The work of Hermann Gunkel16 was (and remains) of pivotal significance for Psalm study. With his thesis that psalm poetry was originally cultic, sociological- institutional concerns were destined to be raised. These new questions were finally to undermine all attempts to reconstruct some historical occasion in the life of a psalmist which evoked a psalm. The task became the attempt to discern the cultic occasion for which a psalm was com- posed and, more importantly, performed.
This attempt led to the recognition (so obvious today) that compositions were socially customary and appropriate to certain situations in life and out of place in others. If the various kinds ("forms" or "Gattungen") of psalms were recognized, then their social settings could be determined. The dominant questions concerned what was typical of various situations and their correlative literature rather than what unique, irrepeatable situation must be presupposed in order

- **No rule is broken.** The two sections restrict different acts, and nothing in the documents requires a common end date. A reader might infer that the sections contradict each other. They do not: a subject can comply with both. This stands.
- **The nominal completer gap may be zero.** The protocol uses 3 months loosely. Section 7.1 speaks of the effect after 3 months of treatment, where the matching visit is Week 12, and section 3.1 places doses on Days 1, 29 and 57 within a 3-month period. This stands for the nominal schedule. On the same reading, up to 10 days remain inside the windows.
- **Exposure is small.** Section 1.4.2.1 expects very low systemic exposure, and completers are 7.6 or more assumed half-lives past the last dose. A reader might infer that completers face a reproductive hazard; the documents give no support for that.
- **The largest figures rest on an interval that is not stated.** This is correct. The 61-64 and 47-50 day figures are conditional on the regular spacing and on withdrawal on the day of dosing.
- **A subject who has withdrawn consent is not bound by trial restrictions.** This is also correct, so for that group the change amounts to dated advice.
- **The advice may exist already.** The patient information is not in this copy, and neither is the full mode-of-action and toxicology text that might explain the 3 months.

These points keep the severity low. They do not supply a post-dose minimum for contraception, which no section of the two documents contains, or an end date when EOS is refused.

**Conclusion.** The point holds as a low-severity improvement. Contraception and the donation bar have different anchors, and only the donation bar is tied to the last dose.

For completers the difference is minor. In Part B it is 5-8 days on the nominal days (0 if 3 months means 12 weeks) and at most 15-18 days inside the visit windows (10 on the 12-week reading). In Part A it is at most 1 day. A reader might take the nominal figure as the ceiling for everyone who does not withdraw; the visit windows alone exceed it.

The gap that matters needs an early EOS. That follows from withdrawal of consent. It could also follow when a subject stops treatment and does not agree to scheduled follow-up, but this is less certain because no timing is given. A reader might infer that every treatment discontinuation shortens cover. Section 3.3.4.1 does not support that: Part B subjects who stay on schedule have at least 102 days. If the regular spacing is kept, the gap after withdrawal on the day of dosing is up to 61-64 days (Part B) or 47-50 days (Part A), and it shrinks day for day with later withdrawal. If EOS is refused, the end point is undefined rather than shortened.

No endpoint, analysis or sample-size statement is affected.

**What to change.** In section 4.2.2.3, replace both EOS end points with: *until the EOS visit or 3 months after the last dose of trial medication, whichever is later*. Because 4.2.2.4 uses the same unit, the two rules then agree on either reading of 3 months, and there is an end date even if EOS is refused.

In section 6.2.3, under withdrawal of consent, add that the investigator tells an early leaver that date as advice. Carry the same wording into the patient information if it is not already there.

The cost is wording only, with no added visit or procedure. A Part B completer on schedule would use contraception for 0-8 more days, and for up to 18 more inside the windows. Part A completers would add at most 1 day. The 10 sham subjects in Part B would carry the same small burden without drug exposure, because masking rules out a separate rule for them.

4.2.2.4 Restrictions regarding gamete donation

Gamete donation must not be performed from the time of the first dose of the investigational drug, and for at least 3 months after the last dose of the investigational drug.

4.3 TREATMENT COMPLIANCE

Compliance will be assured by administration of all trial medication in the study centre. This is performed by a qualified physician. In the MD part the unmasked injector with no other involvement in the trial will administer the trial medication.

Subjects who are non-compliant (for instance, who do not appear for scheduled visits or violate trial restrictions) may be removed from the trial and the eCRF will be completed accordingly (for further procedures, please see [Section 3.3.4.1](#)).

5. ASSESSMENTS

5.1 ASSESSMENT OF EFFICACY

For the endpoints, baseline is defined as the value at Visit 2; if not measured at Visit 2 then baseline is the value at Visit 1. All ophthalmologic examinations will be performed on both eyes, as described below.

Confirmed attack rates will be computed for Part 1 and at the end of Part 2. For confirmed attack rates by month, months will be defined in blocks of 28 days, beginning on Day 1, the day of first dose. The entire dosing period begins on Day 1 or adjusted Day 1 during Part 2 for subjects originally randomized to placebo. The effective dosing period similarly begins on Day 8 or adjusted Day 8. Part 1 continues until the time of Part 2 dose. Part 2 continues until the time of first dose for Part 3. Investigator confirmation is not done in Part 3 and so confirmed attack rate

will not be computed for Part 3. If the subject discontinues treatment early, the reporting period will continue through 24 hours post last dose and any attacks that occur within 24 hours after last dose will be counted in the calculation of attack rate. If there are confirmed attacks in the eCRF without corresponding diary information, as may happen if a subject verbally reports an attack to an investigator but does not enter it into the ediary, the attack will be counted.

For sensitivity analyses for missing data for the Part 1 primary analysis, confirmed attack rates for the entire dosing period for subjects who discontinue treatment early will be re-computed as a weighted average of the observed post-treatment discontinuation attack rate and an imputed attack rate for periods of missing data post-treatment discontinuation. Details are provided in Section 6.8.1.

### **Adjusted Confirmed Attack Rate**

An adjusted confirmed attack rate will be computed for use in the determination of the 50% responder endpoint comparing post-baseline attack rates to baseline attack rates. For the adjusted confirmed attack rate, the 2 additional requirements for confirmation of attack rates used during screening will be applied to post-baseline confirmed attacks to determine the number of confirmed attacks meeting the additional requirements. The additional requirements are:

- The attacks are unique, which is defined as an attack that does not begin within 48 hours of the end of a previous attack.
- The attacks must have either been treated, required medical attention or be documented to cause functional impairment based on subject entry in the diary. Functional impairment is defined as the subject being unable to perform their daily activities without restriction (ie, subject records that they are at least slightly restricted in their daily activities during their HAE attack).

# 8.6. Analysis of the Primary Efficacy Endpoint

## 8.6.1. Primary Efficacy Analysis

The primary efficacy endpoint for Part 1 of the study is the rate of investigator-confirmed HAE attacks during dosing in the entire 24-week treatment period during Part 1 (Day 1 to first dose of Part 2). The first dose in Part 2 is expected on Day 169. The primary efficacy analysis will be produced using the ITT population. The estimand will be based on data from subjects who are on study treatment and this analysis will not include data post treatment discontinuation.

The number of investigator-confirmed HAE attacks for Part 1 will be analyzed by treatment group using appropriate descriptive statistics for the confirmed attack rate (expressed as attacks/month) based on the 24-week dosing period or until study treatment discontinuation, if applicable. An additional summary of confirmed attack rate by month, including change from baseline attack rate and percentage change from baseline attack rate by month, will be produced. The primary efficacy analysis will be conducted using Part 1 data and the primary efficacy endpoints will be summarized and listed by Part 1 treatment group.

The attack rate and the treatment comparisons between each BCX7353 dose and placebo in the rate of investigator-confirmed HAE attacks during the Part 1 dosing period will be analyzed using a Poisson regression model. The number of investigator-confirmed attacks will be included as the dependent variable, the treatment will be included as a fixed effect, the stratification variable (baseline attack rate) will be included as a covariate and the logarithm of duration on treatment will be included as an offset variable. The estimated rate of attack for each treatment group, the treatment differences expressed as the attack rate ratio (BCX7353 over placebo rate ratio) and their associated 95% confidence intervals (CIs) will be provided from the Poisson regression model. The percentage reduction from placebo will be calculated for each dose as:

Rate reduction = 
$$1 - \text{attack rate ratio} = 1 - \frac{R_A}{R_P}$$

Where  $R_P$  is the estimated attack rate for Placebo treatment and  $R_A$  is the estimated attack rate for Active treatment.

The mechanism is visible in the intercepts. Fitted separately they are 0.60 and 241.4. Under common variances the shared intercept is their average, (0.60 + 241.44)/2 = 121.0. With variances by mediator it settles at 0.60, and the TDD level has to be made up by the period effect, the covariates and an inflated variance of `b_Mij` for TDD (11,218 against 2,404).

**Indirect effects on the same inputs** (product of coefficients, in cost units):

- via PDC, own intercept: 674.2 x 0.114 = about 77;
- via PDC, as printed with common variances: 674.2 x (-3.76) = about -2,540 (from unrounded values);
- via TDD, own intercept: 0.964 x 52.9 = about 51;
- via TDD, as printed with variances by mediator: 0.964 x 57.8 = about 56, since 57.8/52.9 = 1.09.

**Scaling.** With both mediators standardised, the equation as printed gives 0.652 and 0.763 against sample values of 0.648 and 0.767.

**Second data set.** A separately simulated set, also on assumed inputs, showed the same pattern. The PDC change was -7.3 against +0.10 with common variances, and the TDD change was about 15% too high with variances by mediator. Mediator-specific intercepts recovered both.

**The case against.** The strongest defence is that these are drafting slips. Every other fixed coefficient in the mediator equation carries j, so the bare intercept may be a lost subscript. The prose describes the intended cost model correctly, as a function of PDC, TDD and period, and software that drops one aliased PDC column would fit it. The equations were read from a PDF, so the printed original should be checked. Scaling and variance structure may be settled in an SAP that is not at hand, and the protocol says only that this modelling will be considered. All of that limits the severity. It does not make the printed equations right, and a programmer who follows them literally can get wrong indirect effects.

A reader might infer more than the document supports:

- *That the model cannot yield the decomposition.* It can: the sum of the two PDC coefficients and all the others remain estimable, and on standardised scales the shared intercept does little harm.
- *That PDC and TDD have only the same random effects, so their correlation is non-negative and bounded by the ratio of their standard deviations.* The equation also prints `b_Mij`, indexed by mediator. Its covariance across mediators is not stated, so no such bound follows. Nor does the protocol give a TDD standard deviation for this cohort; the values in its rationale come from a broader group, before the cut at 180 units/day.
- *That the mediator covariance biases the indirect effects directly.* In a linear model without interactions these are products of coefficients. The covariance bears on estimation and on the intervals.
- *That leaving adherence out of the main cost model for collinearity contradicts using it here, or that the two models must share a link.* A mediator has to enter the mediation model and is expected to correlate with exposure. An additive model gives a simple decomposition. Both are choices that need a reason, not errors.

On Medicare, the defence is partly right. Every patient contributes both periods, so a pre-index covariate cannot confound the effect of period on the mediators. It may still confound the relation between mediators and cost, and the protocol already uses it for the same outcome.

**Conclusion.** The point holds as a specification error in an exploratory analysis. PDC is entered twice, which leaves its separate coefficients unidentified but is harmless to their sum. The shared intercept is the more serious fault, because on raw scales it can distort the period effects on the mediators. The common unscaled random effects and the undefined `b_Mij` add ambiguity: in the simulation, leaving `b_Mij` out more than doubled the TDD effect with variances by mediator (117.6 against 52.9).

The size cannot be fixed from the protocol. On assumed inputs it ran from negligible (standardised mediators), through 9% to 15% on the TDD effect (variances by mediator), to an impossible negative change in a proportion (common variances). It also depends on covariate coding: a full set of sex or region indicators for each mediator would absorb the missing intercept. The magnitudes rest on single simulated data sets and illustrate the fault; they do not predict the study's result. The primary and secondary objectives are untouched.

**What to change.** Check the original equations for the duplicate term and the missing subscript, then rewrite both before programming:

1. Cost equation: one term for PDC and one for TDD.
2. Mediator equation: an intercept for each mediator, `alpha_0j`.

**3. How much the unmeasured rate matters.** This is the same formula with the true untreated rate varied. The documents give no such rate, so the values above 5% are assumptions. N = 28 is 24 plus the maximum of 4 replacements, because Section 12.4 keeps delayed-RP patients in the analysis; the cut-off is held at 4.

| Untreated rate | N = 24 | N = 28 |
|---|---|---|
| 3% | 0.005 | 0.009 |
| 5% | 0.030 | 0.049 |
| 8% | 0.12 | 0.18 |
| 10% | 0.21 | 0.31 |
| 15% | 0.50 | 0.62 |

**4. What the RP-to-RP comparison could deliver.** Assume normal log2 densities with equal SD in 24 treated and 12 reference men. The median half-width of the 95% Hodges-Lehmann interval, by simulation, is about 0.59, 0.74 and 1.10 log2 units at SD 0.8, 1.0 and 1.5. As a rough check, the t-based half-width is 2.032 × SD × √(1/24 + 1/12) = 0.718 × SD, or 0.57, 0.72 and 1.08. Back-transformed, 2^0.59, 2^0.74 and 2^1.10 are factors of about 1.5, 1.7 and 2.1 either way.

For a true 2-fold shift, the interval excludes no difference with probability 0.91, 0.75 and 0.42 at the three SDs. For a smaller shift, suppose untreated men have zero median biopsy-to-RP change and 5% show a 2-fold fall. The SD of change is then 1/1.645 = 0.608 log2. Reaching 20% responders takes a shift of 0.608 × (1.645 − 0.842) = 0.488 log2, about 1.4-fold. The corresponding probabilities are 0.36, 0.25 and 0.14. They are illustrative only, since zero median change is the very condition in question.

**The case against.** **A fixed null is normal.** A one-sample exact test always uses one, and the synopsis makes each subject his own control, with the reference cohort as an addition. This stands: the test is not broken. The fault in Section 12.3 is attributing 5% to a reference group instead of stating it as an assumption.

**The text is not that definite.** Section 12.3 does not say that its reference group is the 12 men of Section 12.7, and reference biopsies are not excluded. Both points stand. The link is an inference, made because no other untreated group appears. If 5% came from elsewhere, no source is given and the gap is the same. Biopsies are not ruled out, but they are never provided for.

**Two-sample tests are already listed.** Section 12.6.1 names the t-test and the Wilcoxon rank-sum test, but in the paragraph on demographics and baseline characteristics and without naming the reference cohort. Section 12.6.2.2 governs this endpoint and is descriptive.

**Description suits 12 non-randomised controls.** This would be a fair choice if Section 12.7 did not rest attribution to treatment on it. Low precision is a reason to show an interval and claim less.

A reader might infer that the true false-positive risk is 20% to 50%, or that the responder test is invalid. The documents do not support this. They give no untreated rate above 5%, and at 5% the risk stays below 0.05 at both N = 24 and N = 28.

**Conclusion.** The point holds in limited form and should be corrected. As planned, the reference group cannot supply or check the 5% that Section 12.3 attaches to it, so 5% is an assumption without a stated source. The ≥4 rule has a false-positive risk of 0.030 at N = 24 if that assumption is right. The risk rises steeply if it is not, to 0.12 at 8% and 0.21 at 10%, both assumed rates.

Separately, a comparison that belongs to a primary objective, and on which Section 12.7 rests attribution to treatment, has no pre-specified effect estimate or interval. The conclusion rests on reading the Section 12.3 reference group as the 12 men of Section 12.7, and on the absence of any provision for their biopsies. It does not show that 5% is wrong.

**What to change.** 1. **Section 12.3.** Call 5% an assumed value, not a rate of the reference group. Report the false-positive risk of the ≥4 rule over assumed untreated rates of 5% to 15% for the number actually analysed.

Die Psalmen (Leipzig und Tabingen: J. C. B. Mohr [Paul Siebeck], 1899); but S. Driver, An Introduction to the Literature of the Old Testament (New York: Meridian Books, (1957), pp. 387-389; and A. Kirkpatrick, The Psalms (Cambridge: Cambridge University Press, 1902) took a more moderate view, even allowing for some psalms of Davidic authorship.
16 H. Gunkel, Die Psalmen Ubersetzt und Erklart (5 Aufl., Gottingen: Vendenhoeck und Ruprecht, 1968, 1 Aufl., 1926); H. Gunkel und J. Begrich, Einleitung in die Psalmen: Die Gattungen der religiosen Lyrik Israels (Gottingen: Vandenhoeck und Ruprecht, 1933); henceforth, Die Psalmen and Einleitung respectively.